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Breasts and Chests

Breasts and chests come in all shapes and sizes, but it’s really common to worry that your chest or breasts aren’t ‘normal’. We teamed up with CoppaFeel! to provide you with the information you need to get to know your breasts or chest and learn what is normal for you. 

Breasts, chests, boobs, pecs – whatever you call them, they come in all shapes, sizes and colours. 

Everyone has breast tissue, no matter their gender or sex assigned at birth. However this tissue presents differently depending on what sex hormones you have. 

What’s the difference between breasts and chests?

On this page, when we talk about ‘breasts’ we are talking about the muscles, fat and breast tissue of people whose dominant sex hormone is oestrogen. When we talk about ‘chests’ we will sometimes be talking about the muscles, fat and breast tissue of people whose dominant sex hormone is testosterone, and sometimes using the word to talk about the chest area more generally. However, the way people talk about their breasts and chests is personal to them, and may depend on their gender identity. Read more about gender identity.

This page has been developed with support from CoppaFeel!, the first breast cancer charity in the UK to solely create awareness amongst young people. You can find out more about their work and get lots more useful information and support at www.coppafeel.org

Breast and Chest Development


A lot of people first start to notice changes in their chest between the ages of 10 and 14, but it can happen earlier or later than this.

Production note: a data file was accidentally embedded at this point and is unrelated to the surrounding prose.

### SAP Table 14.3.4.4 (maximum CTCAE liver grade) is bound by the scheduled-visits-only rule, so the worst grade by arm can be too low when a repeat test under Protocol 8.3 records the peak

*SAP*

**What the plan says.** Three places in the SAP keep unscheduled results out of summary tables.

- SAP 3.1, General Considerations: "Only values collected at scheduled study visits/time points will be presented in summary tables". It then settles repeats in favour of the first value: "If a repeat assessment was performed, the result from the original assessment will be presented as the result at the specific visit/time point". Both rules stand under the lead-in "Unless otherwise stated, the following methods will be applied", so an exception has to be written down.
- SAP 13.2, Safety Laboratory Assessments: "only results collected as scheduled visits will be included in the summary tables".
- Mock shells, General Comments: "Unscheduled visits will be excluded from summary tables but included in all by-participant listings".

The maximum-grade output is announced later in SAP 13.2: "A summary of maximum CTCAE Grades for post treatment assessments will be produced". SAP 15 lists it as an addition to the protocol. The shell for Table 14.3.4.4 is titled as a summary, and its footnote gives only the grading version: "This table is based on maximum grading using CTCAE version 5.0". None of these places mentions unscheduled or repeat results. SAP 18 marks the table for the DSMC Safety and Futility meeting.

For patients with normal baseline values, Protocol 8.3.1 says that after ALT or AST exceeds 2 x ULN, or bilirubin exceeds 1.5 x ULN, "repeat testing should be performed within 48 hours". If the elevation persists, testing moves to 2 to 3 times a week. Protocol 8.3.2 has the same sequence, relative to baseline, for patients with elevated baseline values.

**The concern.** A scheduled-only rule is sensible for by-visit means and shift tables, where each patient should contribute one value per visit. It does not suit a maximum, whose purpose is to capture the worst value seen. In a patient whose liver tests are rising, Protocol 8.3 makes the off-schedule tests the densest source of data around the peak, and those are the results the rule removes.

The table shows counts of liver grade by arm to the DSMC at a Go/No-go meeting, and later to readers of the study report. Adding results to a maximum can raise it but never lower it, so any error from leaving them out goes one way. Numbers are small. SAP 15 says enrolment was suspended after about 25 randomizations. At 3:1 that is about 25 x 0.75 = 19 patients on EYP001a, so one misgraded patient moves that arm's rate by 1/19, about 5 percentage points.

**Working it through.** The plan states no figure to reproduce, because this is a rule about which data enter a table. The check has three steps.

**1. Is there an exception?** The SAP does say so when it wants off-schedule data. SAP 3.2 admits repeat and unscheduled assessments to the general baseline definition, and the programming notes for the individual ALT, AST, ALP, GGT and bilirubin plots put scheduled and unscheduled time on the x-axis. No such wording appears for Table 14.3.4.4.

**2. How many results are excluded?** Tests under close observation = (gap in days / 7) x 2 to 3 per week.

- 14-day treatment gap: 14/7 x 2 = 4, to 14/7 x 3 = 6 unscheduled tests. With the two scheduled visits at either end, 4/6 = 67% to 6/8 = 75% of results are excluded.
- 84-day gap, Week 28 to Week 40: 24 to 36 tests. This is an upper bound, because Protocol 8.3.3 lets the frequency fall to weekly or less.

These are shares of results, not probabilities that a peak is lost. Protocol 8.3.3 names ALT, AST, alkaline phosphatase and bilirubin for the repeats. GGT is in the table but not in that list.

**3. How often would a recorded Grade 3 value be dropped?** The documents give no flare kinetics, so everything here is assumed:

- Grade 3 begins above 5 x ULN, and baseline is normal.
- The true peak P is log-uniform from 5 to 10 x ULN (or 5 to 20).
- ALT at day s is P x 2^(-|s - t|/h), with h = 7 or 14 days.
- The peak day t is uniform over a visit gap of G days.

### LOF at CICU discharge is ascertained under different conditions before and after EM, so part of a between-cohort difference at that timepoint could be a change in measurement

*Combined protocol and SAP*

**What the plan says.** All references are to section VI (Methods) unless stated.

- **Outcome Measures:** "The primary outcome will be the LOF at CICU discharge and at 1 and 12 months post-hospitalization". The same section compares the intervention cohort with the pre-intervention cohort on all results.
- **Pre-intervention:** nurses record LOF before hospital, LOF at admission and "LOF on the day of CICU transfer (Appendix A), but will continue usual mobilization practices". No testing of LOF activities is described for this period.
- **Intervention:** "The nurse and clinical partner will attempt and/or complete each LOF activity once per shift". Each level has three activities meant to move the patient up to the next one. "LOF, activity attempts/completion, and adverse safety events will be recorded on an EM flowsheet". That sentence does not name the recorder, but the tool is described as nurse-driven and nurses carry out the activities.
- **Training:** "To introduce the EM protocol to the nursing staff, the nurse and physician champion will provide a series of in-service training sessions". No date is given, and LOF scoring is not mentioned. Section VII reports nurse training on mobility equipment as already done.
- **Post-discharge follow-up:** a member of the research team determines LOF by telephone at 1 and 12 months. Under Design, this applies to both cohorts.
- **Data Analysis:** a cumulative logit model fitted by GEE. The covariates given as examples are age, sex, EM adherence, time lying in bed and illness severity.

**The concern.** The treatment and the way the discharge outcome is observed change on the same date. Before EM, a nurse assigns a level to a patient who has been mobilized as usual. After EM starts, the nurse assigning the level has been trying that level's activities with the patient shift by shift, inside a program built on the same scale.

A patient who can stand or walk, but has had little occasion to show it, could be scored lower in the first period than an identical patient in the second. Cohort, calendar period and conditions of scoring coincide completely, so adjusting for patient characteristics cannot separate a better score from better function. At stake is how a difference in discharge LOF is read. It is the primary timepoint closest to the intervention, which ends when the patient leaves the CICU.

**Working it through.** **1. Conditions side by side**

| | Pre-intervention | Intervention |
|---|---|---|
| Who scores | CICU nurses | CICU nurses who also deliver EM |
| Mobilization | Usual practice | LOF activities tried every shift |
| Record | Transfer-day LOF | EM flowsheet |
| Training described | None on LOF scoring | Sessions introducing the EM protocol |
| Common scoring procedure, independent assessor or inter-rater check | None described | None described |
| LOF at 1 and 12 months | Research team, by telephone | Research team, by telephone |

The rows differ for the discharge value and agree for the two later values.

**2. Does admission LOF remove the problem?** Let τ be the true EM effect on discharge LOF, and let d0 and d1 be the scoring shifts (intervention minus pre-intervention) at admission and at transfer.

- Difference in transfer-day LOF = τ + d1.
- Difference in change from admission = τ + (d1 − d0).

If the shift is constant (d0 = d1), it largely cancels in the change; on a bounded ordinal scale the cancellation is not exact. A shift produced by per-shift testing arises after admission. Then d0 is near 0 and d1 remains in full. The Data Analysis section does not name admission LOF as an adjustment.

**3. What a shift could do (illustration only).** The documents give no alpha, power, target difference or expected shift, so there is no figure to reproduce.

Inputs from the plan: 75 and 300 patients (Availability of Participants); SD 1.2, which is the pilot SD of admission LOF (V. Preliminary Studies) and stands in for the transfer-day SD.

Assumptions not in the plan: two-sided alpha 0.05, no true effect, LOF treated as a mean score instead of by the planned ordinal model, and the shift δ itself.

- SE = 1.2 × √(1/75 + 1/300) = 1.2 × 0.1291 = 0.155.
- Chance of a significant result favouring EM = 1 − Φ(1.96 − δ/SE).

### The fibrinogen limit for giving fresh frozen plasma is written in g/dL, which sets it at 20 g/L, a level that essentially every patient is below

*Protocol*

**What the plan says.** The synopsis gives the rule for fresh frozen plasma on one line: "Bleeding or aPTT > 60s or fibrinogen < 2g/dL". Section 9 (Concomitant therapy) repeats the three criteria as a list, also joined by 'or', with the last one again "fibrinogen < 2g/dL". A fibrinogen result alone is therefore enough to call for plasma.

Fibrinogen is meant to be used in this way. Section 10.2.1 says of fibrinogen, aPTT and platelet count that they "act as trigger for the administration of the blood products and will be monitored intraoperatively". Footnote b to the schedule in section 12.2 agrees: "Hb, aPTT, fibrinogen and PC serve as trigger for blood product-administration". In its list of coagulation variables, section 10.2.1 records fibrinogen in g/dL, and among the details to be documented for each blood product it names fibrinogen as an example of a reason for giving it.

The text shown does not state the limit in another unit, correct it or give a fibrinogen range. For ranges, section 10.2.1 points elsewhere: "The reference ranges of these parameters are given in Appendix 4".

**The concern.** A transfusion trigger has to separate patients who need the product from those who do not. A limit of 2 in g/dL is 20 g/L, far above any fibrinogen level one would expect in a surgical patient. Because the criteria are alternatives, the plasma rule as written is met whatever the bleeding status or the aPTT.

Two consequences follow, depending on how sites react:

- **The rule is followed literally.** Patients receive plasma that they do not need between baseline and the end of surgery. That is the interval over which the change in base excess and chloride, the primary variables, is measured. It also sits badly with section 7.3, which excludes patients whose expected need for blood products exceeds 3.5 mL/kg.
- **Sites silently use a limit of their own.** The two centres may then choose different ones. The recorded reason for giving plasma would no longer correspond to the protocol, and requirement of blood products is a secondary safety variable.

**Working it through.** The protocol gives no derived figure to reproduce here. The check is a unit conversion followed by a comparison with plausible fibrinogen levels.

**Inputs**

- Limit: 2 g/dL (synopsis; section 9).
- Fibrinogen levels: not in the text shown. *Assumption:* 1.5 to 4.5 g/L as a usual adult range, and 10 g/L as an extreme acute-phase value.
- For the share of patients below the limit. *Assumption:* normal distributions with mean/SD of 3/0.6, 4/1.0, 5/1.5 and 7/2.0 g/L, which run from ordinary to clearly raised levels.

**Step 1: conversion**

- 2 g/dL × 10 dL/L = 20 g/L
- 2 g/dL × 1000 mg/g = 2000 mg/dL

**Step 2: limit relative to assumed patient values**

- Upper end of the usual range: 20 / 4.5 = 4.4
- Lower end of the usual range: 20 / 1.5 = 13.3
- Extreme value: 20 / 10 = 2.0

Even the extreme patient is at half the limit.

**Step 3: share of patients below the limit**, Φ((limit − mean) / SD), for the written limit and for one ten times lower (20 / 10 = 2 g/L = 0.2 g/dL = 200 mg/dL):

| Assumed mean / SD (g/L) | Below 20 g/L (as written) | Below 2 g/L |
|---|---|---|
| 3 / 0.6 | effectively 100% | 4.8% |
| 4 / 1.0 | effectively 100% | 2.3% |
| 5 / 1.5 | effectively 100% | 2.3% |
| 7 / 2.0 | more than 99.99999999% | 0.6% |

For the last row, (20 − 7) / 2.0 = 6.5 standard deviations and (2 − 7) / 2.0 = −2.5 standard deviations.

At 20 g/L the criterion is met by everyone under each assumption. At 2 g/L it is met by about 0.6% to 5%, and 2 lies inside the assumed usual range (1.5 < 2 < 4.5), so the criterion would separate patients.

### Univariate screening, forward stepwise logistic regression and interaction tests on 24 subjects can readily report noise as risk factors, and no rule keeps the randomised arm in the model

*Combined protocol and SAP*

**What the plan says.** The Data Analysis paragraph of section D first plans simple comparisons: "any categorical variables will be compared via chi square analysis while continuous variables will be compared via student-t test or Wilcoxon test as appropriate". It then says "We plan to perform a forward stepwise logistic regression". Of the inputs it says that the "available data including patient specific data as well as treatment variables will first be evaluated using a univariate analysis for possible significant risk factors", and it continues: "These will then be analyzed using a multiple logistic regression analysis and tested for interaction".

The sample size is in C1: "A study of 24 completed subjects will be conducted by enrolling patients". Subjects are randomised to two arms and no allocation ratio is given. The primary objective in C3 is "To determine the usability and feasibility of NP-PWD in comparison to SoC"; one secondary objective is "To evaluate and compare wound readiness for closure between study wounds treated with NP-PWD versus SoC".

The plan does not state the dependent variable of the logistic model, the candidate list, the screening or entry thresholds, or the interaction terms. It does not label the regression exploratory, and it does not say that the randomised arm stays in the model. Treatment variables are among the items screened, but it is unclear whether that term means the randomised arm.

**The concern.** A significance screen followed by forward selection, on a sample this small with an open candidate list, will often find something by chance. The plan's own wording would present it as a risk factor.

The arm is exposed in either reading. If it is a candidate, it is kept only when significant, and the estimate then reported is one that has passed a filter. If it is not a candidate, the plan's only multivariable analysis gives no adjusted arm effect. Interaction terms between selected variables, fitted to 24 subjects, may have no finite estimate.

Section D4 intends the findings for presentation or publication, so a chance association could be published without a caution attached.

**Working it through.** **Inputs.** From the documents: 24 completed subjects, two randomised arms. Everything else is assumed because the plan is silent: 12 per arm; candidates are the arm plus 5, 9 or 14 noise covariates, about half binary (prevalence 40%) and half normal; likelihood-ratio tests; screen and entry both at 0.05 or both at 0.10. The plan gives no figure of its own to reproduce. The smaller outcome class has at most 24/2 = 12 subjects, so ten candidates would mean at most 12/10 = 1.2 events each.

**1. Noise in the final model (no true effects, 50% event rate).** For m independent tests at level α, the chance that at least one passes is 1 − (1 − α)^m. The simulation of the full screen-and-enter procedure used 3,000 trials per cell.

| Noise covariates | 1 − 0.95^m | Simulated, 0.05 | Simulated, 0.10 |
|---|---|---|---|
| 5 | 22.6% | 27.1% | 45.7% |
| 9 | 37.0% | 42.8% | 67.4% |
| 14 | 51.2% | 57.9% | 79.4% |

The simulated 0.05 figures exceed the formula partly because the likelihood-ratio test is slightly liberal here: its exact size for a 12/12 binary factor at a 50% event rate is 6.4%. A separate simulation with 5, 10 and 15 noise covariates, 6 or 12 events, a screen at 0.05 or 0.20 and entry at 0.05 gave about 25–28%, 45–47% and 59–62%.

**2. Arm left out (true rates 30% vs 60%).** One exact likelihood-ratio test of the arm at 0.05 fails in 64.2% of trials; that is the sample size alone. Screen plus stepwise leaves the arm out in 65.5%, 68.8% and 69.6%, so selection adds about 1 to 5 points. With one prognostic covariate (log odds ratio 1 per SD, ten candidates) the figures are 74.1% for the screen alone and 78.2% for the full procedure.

As part of puberty, sex hormones are released and begin to cause physical changes. Sex hormones are chemicals in our bodies which produce ‘male’ and ‘female’ characteristics during puberty. 

  • The ‘male’ hormone, testosterone, is produced in the testes, which means it is usually people with penises and testicles who produce more testosterone. 
  • The ‘female’ hormone, oestrogen, is produced in the ovaries, which means it is usually people with vaginas and vulvas who produce more oestrogen. 

Most people have at least a little bit of both hormones because there are various other places in the body that these hormones are produced in smaller amounts. 

Some people are intersex, which means they have a variation of sex characteristics (genitals, chromosomes, internal reproductive organs, etc.) that don’t align with traditional ideas of male/female bodies. Some people may have hormone therapy as part of their gender transition, which will affect how their body changes. Read more about transitioning.  


It can take up to five years in total before breasts are fully grown, and they may change shape and size throughout a person’s life. 

If pregnancy happens, breasts begin to produce milk to feed the child when it is born. 


For people whose bodies produce mostly testosterone, their chests will develop by growing more muscle, specifically the pectoral muscles, or ‘pecs’. 

Am I Normal?

Everyone is different and unique, and no two people’s chests or breasts look or feel the same. 

As with all parts of the body, it’s common to sometimes wish yours looked like somebody else’s. At some point in their life, many people may have wished their breasts or chests looked different, but there’s no such thing as ‘normal’ when it comes to bodies, including breasts and chests.